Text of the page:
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By Leah Poffenberger
For many people, engagement with physics ends when they walk out of a high school or college physics classroom. But a science-literate public is important to informed decision-making in an increasingly technological world.
Each year, APS awards its Public Outreach and Informing the Public Grants, often called mini grants, to fund projects aimed at engaging all ages, from kindergarteners to senior citizens. These selected innovative, original, and sometimes experimental projects can receive up to $10,000 to kickstart public outreach campaigns to educate — and often amaze — their audiences.
Since its conception in 2011, the public outreach grants program has supported a wide variety of projects, from physics videos to museum exhibits to a physics-based escape game (which involved locking willing participants in a fictional laboratory and where they used physics-based clues to win the game and escape). Each group that receives a grant is required to present the results of their projects at the APS March Meeting to share what worked — and what didn’t — which can help future outreach endeavors.
Small muon detectors will allow visitors to Letchworth State Park in New York to learn about cosmic rays. The program was funded by APS outreach mini-grants. These detectors were originally designed by CosmicWatch.
Funds for the mini grant program jointly come from the National Science Foundation (NSF) and APS and are awarded based on project proposals. However, the 2018 mini grants may be some of the last: NSF funding is running out and won’t be renewed for this program. In the coming months, APS will be looking for ways to replace external funding and continue supporting innovative outreach efforts. (For information about ways you can help, please contact Irene I. Lukoff, APS Director of Development: firstname.lastname@example.org or 301-209-3224.)
Projects are selected for funding by APS Head of Public Outreach Rebecca Thompson and the APS Committee on Informing the Public, a group of public outreach and engagement experts from a variety of backgrounds and institutions. This year, eight proposals made the cut.
Two of the selection committee’s favorite proposals will take particle physics into places people might not expect: state parks and libraries. One winning team will take muon detectors to Letchworth State Park in New York, allowing visitors to learn about cosmic ray muons and discover how the number of muons reaching Earth changes at different areas of the park. “State parks already have a lot of science in them, like environmental science or biology,” says Thompson. “This project adds physics to the science that’s already there.”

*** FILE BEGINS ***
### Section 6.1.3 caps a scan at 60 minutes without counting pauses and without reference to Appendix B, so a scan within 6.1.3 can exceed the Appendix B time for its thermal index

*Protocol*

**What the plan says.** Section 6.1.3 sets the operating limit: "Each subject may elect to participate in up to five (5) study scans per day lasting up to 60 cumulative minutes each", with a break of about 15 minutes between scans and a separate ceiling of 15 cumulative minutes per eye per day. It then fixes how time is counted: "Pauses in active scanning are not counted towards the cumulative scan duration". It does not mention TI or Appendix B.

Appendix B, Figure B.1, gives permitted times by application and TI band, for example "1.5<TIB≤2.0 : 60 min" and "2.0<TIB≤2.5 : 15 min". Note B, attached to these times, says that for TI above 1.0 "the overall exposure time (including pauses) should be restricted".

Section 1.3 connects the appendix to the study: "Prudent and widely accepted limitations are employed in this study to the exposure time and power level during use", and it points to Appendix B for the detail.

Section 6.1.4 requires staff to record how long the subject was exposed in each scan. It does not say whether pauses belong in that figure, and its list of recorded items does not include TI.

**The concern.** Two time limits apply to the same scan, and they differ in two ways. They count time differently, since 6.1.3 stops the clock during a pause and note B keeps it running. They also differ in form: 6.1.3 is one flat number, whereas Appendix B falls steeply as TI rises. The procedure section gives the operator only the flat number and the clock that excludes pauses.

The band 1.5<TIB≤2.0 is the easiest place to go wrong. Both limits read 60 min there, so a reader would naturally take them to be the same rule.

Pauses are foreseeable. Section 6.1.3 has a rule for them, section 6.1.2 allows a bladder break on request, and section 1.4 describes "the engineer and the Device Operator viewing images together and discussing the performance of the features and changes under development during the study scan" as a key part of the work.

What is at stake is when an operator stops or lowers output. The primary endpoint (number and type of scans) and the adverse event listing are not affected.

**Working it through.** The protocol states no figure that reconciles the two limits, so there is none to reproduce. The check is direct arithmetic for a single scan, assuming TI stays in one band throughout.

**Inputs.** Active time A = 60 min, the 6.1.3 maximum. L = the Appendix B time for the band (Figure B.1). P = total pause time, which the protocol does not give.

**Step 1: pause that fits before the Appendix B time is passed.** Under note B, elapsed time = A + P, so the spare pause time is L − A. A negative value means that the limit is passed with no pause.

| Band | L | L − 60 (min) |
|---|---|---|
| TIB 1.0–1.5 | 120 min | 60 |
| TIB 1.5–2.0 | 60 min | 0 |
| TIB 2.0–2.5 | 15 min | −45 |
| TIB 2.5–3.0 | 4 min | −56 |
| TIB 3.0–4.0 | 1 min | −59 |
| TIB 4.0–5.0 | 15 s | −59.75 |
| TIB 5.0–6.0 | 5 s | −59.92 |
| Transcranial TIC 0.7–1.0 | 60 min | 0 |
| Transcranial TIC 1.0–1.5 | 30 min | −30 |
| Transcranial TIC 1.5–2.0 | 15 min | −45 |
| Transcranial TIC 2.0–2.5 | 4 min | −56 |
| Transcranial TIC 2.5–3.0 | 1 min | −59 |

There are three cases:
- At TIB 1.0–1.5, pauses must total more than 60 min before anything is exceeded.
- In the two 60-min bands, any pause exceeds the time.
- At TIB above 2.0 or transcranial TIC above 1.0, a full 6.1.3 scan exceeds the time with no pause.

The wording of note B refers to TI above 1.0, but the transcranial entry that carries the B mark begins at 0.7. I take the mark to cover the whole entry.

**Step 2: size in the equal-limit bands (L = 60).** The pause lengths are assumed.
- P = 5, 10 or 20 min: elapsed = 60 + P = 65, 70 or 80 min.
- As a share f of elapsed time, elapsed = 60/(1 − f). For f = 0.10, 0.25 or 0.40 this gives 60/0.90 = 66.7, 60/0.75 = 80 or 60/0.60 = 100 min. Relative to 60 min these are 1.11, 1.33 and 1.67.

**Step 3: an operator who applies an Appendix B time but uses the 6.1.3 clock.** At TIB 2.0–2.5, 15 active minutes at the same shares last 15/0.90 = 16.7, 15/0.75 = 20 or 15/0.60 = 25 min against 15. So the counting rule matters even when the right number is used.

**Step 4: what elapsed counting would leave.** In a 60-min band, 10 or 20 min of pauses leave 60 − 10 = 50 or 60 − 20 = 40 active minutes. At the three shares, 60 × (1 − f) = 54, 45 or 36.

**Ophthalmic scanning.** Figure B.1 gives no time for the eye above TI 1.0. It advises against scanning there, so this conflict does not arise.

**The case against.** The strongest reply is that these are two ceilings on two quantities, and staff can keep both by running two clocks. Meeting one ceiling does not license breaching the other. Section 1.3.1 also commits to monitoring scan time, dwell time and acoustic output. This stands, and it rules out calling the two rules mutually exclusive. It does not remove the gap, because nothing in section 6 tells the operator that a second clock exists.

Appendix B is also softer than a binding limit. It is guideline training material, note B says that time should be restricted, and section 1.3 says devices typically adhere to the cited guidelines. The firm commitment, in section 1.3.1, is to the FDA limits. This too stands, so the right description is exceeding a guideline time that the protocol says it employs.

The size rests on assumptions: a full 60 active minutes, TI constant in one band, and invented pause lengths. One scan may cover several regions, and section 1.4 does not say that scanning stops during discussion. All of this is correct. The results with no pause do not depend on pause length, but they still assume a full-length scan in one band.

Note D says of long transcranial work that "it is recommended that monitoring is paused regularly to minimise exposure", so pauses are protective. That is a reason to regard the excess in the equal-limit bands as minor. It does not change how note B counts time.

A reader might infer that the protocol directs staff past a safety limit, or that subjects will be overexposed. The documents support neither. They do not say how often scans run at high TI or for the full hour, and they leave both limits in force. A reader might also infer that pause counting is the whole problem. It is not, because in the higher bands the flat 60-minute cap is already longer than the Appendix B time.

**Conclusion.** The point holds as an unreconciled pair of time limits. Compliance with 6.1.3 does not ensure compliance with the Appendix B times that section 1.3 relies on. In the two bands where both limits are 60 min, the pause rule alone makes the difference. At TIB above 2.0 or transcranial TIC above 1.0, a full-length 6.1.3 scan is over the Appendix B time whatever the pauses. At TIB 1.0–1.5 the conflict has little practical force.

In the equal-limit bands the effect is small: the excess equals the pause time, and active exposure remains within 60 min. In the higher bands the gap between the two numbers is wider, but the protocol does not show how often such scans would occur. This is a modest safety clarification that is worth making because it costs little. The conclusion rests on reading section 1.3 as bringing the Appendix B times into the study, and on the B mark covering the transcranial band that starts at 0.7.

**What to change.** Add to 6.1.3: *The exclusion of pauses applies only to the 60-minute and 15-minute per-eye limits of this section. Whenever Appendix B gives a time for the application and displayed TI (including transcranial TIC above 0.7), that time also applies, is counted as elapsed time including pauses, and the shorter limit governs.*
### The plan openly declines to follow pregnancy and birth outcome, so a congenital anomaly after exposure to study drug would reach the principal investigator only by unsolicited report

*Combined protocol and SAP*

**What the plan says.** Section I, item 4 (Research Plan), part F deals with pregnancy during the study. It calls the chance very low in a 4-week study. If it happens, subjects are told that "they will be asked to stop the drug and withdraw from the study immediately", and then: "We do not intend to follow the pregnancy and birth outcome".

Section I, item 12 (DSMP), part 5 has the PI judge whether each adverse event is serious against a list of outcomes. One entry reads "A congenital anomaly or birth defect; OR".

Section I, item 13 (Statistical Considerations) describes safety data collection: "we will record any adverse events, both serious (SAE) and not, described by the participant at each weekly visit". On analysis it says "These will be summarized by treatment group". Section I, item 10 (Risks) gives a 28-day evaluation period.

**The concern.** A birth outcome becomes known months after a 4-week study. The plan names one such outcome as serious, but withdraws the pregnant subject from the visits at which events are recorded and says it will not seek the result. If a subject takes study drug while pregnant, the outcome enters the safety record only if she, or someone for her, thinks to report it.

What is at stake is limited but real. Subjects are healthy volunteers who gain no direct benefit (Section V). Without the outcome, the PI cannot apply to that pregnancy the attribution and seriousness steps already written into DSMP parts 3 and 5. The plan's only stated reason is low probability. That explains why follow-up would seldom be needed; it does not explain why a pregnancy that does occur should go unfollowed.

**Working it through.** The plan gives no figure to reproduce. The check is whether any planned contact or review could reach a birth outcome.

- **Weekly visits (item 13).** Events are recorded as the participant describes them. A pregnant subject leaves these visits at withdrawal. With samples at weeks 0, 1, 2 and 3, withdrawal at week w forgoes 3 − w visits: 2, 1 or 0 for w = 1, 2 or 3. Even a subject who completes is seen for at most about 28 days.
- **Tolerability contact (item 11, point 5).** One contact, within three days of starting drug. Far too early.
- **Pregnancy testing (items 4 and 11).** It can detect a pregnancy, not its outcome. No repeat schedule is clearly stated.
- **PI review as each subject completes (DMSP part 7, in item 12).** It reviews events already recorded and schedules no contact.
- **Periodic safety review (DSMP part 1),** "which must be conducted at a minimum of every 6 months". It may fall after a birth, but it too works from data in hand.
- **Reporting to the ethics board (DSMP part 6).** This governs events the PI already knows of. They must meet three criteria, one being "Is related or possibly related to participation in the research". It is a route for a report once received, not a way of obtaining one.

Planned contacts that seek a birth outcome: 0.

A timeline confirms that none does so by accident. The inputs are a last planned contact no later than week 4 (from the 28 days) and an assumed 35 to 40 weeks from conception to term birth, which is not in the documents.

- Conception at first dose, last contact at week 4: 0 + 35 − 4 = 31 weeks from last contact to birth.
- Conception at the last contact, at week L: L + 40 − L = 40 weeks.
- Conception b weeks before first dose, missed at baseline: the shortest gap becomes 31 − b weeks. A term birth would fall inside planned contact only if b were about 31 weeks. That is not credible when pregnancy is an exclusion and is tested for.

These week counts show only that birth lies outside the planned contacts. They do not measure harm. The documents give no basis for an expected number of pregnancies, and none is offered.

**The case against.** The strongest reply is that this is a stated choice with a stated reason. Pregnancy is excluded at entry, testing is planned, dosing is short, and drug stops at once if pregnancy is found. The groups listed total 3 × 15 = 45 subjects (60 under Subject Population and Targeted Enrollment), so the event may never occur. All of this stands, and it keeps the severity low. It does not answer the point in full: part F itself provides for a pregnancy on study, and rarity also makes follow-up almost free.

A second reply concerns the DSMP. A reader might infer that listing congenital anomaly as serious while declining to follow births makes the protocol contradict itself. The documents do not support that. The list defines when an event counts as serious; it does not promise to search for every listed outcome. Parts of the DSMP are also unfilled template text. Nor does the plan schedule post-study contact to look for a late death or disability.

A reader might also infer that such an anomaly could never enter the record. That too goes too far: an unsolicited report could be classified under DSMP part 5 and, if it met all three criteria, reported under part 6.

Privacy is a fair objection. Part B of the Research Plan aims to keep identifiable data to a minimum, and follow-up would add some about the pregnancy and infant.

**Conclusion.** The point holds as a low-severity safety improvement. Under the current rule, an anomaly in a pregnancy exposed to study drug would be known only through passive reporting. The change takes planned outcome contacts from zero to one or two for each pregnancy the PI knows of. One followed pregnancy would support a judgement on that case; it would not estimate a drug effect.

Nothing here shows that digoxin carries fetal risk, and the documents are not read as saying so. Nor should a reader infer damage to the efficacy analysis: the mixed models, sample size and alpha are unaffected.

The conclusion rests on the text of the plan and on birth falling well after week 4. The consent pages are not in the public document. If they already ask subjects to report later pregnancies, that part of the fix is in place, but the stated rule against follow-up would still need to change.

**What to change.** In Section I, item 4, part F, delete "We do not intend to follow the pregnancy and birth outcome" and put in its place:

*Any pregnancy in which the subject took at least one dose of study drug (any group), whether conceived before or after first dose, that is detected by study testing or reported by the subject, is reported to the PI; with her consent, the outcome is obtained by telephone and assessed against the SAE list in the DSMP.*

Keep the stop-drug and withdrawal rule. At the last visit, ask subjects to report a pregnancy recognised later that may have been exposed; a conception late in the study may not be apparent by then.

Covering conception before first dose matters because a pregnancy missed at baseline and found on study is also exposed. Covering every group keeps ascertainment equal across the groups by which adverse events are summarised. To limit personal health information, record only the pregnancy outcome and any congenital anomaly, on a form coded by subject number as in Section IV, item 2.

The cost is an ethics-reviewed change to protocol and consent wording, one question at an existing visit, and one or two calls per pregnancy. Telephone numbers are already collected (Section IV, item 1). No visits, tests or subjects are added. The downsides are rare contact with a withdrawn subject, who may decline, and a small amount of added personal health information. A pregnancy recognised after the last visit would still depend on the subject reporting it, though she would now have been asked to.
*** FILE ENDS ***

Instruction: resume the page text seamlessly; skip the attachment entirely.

Another group will use their mini grant funds to bring cloud chambers — visually stunning particle detectors that allow onlookers to spot particle interactions — to libraries. “We love doing things with libraries, since they’re already a hub of learning,” says Thompson. “This project will bring physics to an informal educational space that doesn’t usually have much science.”
Proposals for innovative public outreach projects come to the selection committee from many different groups, from national labs to universities to independent science outreach groups — but applicants don’t have to be outreach experts to get funds to try something new. Students at the University of Waterloo were responsible for one popular and incredibly successful event called Light at the Museum which drew in more than 40,000 visitors with displays of the science of light.
Most other grant programs for outreach projects either give out large sums of money — like NSF grants for $1 million for established programs — or small grants in the neighborhood of $1,000, designed to help pay for a project that’s getting the bulk of its funding elsewhere or a small one-time event, like a public lecture. The APS mini grants cover a funding range in between these amounts to provide a space for new ideas to establish themselves and, hopefully, grow into larger programs.
“We like to fund projects that haven’t been tried before, and at this level of funding, we can be experimental,” says Thompson. “There’s freedom for projects to be spectacular failures, but that allows us to figure out what might work next time.”
Receiving a mini grant from APS often provides an additional boost to projects beyond the funding, notes Thompson. “Giving a project the APS stamp of approval helps to send a message that physics outreach isn’t just something to do on the weekends,” says Thompson. “Even just putting together an application for the grant can rally a department around a project.”
For more on the outreach activities at APS, visit the Physics Outreach page.
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Editor: David Voss
Staff Science Writer: Leah Poffenberger
Contributing Correspondent: Alaina G. Levine
Publication Designer and Production: Nancy Bennett-Karasik